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In a paper from two years ago I explored a general line of inquiry and identified an explicit and specific hypothesis for future research.

I'm currently reviewing a paper where the authors explore precisely that question, and find the hypothesis is strongly supported by their data. They cite me multiple times in the literature review, methodology, and conclusions, so they're giving me plenty of credit. But they don't cite me for proposing that core hypothesis.

Should I point out to the authors that they should cite that idea? Or can I not claim it as I only hypothesized it and did not explore it myself (and I have no future plans to do so, so it's not like they're planting a flag on my turf). Or should I just be happy that people are reading my stuff? Or should I let the editor know and let him make the call?

  • It would be wise to ask them as a probable suggestion. But, make sure they really need to cite your work to support their hypothesis. – Coder Nov 14 '16 at 21:21
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Think about what would be appropriate if you weren't the author? I think the fact that you are both reviewer and author of the original idea is in some sense a distraction from the main issue. I.e., that whether the author should cite a specific work or not should not be affected by who is reviewing the work. Of course, in reality, authors are intimately familiar with their own work and also have incentives to obtain credit and more citations. Some reviewers are also concerned about the conflict of interest and the power imbalance, or even in maintaining blind review. But ultimately, if you can answer the question of whether the citation was needed had you not been the author, then you probably have the answer to your question.

So, does an author need to cite a reference where a hypothesis was proposed where the author's study pursues that hypothesis?

In general, this would depend on the circumstances.

  • Novelty of the hypothesis. If you were the first person to propose the idea, then this suggests a greater degree of novelty. Alternatively, if many papers touch on the idea, then there's less need to cite.
  • Intellectual insight to identify the hypothesis. If the hypothesis required a degree of insight, then it is more appropriate to cite. For example, suggesting that X may be related to Y or that more longitudinal research is needed are generally ideas that don't need a citation.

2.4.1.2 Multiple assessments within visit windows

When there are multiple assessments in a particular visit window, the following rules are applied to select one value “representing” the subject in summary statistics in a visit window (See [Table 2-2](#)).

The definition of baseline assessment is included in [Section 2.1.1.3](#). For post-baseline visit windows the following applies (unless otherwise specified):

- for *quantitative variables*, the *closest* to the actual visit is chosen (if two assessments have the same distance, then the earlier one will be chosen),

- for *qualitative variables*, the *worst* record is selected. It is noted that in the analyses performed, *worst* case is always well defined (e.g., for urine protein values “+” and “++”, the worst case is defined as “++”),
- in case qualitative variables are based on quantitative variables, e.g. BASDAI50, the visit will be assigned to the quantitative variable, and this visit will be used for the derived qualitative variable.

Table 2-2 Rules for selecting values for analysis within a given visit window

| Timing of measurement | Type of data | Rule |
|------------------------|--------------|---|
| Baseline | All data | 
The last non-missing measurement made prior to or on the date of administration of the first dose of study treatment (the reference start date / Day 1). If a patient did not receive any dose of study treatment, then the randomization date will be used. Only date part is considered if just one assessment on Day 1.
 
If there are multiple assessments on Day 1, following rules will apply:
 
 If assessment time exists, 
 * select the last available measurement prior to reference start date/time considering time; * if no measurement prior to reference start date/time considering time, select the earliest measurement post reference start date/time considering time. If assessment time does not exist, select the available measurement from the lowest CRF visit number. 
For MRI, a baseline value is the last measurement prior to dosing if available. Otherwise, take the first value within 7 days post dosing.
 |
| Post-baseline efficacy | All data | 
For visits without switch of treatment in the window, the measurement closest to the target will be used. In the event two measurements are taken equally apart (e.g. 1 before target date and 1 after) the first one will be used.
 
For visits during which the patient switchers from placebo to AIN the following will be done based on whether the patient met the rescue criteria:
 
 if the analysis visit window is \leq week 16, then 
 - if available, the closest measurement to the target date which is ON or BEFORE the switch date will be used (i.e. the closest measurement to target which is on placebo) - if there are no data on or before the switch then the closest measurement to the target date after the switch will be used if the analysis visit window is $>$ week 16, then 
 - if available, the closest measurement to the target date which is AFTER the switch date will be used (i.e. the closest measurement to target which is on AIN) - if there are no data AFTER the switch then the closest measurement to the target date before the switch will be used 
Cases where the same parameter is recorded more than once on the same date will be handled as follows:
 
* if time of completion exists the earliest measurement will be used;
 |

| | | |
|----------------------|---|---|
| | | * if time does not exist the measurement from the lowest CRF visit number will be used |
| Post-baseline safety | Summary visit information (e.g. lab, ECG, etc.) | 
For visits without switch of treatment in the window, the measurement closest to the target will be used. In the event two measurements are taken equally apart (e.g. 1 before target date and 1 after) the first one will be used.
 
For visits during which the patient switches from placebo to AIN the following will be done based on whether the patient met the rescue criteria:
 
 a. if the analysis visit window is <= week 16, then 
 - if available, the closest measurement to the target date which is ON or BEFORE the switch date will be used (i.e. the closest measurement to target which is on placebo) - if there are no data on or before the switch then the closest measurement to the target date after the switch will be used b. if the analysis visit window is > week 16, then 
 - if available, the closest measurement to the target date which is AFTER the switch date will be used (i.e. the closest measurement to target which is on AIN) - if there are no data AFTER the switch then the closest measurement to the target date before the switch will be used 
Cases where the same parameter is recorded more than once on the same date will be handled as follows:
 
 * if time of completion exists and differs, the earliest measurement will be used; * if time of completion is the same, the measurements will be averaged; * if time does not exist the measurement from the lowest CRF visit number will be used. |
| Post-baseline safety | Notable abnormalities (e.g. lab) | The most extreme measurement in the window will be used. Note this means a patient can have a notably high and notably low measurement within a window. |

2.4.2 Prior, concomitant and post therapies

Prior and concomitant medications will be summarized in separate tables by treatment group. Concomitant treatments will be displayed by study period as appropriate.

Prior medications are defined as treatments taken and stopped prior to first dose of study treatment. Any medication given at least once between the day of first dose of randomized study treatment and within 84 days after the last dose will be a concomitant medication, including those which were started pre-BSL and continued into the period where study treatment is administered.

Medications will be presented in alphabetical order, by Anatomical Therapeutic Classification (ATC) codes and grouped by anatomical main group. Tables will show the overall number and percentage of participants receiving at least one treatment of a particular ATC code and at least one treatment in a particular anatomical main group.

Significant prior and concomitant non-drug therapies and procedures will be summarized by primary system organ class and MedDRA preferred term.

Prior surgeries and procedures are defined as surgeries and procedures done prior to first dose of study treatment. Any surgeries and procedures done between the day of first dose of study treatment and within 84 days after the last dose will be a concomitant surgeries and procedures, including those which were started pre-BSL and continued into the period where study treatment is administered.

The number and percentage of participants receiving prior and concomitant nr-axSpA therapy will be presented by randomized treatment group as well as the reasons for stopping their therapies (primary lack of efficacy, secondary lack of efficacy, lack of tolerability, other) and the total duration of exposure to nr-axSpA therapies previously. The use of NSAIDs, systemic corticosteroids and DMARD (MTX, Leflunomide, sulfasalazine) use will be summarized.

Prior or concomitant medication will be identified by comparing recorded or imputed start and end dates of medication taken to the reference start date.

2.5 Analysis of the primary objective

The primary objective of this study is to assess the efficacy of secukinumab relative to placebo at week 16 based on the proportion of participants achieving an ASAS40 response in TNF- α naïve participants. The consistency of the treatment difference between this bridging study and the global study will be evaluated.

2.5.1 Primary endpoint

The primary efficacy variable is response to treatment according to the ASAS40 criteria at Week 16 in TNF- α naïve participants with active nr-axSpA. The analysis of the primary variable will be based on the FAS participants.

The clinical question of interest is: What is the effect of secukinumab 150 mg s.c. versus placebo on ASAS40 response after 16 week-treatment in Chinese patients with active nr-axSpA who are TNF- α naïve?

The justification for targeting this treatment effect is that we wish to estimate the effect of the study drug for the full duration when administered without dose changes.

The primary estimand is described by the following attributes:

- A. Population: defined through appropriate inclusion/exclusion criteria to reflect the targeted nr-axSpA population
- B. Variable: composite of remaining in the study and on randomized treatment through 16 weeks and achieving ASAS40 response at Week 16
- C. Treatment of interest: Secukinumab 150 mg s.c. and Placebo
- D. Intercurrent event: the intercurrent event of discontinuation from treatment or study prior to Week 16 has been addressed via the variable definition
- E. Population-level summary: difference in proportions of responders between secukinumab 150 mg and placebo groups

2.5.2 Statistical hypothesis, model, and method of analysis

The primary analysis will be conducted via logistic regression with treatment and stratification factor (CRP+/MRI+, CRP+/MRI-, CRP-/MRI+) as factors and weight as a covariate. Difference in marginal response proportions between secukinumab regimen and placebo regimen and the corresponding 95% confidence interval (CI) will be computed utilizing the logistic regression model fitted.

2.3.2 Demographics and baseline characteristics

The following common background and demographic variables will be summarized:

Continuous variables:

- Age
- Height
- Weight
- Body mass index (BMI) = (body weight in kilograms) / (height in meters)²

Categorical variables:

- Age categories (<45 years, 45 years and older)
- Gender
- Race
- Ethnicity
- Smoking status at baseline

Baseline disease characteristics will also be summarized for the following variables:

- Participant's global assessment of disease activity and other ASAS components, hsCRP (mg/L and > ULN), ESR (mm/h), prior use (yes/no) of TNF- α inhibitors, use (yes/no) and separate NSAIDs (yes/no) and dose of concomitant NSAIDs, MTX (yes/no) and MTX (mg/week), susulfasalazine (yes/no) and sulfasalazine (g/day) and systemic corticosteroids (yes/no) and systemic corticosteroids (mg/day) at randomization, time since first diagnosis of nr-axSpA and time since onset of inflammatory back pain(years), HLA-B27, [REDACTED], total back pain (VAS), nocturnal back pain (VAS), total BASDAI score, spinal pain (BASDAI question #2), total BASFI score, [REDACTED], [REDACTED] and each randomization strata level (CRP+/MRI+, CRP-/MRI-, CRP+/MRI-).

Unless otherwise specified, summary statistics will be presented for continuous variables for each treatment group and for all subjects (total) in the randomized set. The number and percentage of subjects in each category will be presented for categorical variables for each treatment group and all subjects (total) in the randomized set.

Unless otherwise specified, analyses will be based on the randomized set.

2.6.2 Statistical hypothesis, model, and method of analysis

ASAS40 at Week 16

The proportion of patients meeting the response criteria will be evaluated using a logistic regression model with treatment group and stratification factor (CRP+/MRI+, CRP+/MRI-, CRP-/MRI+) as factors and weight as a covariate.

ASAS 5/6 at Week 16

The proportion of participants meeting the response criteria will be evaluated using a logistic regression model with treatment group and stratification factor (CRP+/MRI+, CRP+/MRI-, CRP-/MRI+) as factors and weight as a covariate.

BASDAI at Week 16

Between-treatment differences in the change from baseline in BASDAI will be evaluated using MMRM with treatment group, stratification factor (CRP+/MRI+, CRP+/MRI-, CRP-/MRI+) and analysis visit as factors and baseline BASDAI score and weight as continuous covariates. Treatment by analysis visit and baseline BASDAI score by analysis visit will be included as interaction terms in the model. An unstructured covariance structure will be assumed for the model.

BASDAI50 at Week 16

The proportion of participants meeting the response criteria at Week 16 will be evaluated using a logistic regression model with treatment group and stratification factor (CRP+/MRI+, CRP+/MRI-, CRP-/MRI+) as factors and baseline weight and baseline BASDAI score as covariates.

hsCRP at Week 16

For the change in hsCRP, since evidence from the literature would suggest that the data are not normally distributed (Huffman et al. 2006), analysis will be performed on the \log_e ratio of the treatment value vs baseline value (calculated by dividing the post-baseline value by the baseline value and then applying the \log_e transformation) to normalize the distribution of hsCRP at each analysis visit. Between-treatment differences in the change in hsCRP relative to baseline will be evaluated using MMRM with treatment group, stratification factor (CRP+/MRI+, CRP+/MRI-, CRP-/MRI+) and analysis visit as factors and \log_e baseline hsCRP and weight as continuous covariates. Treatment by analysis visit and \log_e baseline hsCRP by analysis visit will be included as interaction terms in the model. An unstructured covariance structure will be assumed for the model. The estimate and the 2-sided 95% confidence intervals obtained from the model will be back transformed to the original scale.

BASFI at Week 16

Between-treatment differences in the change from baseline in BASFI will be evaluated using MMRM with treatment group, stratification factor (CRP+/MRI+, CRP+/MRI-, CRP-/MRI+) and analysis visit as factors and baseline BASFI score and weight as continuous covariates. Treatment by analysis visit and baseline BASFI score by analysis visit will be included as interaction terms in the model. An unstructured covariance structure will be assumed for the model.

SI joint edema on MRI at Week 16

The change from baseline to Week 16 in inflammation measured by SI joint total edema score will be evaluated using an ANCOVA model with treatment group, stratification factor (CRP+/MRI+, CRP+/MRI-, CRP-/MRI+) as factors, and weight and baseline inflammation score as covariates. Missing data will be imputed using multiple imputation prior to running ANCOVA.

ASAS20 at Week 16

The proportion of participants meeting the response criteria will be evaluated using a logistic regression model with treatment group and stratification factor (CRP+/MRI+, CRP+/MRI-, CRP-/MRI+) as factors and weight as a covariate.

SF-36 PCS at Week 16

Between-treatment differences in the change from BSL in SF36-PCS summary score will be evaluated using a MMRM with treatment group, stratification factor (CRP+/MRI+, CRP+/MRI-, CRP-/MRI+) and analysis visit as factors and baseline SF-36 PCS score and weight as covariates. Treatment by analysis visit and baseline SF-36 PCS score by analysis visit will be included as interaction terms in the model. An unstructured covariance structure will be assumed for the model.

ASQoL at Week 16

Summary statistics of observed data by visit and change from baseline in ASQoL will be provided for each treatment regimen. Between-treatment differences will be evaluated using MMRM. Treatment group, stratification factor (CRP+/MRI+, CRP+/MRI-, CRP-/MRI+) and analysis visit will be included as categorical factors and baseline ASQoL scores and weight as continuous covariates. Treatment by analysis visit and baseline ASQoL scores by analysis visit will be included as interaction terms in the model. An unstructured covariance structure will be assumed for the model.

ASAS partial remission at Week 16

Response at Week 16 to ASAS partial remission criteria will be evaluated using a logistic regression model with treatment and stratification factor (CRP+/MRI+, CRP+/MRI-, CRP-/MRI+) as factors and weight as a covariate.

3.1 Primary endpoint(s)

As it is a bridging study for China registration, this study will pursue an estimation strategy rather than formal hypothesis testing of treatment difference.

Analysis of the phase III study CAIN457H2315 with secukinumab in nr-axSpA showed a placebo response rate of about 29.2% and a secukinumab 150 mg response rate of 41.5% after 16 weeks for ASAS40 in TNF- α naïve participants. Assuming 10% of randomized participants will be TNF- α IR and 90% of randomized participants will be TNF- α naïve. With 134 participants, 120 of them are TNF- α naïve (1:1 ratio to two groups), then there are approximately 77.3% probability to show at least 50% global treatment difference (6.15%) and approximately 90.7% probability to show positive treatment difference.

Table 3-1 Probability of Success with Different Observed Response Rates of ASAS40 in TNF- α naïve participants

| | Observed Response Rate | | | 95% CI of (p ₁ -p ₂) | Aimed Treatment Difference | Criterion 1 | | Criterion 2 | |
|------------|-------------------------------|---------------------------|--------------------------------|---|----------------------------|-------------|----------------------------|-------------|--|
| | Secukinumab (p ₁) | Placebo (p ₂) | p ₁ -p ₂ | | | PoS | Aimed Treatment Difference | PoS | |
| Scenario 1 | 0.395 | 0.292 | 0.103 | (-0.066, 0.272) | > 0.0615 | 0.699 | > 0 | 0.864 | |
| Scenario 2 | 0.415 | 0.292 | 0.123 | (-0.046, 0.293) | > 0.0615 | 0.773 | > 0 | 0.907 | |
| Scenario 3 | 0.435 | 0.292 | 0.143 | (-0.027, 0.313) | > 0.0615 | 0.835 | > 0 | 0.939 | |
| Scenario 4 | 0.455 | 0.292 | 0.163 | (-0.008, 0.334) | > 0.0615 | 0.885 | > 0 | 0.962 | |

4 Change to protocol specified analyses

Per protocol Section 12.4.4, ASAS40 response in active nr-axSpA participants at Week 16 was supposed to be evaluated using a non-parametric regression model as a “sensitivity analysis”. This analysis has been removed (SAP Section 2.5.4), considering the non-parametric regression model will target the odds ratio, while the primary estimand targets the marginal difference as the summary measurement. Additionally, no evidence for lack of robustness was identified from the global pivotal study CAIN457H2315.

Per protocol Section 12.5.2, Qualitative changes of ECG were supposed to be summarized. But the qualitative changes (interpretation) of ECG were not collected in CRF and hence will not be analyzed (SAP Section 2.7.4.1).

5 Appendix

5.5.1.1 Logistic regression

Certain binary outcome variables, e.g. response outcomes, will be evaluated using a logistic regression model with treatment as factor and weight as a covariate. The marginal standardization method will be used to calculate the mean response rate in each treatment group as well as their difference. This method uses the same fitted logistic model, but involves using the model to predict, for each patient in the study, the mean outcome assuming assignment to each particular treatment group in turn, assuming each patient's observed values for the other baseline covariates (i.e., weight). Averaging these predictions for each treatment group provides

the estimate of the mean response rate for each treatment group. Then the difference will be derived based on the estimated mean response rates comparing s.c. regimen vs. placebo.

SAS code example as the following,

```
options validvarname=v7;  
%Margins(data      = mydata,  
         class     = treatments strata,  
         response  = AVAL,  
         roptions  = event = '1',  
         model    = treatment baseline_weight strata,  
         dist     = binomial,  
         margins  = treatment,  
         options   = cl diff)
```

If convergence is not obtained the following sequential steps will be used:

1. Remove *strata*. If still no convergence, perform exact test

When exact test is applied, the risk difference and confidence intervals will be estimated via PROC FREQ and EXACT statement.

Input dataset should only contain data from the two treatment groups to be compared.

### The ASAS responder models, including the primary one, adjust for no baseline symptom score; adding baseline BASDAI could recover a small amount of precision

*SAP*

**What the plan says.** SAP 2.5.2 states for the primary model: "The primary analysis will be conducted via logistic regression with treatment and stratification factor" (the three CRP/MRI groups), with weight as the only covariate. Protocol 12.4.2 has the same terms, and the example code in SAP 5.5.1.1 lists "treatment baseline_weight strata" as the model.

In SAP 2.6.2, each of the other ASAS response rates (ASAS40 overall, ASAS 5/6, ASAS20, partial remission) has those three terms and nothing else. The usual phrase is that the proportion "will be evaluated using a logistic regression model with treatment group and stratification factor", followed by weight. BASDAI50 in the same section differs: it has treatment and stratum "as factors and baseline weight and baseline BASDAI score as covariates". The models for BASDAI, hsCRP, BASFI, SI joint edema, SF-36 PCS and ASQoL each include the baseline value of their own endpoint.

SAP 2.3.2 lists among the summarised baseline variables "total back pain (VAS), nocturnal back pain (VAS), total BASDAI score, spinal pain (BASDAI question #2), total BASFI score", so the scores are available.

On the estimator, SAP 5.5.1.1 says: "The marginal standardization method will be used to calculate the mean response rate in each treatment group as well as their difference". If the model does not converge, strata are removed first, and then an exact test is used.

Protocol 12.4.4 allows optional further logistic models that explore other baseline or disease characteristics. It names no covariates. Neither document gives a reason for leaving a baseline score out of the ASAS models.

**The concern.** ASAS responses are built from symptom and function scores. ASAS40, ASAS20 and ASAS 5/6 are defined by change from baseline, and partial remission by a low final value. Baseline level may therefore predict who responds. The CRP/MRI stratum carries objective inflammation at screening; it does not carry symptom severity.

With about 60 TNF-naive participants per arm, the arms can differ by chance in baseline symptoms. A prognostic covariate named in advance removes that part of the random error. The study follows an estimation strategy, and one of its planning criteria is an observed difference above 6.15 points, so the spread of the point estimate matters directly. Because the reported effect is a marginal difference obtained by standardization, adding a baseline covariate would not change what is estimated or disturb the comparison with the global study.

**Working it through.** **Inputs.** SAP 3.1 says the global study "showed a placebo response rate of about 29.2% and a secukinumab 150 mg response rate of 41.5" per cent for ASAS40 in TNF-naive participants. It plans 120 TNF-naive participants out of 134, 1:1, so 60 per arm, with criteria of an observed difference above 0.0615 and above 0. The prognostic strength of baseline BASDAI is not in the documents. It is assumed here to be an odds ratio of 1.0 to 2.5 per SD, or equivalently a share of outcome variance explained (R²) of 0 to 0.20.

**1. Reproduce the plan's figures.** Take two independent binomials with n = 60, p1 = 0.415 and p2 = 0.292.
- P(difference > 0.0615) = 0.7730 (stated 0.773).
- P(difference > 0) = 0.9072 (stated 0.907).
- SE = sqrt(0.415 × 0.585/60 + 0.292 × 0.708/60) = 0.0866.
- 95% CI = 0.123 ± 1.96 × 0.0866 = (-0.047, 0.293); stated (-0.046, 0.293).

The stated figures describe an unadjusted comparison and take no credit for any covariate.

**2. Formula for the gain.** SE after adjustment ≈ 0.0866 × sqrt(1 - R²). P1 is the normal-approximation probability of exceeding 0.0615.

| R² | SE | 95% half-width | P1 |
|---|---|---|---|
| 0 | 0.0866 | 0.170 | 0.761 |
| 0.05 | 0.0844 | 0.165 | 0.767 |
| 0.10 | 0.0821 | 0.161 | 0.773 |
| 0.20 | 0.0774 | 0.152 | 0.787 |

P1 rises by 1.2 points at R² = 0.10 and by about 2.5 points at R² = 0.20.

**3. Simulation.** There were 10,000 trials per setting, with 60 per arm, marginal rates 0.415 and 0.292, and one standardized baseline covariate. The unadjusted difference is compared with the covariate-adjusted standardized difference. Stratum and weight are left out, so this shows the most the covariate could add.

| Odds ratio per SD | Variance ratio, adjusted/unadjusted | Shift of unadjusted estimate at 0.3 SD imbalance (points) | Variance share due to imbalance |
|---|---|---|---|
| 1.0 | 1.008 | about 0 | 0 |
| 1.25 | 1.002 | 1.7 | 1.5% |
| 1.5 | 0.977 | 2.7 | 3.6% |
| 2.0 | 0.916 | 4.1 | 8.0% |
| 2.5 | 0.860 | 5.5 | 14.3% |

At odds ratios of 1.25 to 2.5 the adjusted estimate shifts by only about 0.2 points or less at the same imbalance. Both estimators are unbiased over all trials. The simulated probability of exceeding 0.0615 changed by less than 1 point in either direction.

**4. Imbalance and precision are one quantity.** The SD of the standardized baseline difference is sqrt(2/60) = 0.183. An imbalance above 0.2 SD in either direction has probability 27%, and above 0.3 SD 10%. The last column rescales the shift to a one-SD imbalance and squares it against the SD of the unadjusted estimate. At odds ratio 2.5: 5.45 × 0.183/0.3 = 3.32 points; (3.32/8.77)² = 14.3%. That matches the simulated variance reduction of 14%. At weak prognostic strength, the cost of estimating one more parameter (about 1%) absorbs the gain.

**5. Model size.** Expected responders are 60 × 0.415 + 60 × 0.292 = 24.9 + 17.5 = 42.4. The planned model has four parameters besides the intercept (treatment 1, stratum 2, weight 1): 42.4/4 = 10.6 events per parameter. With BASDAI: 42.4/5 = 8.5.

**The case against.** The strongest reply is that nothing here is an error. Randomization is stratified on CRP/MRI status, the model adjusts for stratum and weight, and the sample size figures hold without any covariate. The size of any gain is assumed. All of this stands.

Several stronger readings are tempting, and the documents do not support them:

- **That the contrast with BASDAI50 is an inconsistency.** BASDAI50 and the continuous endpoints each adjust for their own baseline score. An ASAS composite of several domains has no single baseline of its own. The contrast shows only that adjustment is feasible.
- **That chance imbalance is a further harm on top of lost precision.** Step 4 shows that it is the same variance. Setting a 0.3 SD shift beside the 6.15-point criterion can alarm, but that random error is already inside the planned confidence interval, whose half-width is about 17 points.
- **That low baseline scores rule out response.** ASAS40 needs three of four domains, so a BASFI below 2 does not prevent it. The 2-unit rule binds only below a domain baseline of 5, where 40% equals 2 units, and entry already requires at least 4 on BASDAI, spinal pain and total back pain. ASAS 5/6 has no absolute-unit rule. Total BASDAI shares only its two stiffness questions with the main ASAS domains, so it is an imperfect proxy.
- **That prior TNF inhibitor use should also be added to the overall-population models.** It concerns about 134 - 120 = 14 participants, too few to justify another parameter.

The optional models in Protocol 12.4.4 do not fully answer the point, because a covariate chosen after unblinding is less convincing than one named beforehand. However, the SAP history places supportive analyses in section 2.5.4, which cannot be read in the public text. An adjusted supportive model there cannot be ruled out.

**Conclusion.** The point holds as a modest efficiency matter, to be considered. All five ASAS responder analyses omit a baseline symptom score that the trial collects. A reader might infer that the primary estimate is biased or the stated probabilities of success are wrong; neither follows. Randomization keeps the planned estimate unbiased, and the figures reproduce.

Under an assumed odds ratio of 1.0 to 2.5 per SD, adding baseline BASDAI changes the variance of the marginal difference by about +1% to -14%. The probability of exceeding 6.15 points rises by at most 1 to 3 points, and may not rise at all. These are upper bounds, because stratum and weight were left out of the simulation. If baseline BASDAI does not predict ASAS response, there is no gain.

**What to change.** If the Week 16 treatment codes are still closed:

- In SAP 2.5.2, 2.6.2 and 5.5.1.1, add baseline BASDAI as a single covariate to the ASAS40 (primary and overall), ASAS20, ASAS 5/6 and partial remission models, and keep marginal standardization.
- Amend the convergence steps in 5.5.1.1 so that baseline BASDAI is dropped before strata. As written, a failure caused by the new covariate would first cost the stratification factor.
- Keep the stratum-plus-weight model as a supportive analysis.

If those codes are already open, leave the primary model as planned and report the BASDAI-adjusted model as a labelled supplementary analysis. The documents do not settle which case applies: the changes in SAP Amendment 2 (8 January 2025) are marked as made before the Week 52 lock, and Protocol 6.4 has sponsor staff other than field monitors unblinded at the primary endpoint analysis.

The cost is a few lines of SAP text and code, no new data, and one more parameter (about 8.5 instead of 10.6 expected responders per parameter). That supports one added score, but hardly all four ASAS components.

• Were the authors actually influenced by the idea. If the idea is a fairly natural extension of the literature, then the authors may have independently come up with the idea. this also speaks to the point that the idea may have required less insight and novelty.
  • Degree of alignment between idea and their implementation. In most cases, research involves many choices. The expression of an idea can also involve a degree of creativity. Thus, the more the idea is aligned with how you expressed it, the more it is worthy of a citation.
  • Do the authors claim that no one has proposed the hypothesis before? If so, then this is clearly wrong, and needs to be changed by either removing such a bold claim or adding a citation.

Overall, whether a previously proposed hypothesis needs a citation depends on the details of your case and your field.

Speaking from a behavioural sciences perspective, I tend to think that many hypotheses do not need specific citations to references where a similar hypothesis was put forward. Discussion sections often are typically not the core contribution of a paper. The empirical study and their results is typically the main component. Discussion sections often include proposals for future research that put forward various ideas that could be tested in the future. Many ideas are relatively trivial to put down on paper (e.g., mediating and moderating variables; suggesting particular studies using particular methodologies). In many cases, the contribution of a study is less in proposing the hypothesis, and more in the collection of data to examine a research question, and the rigorous assessment of what that data means.

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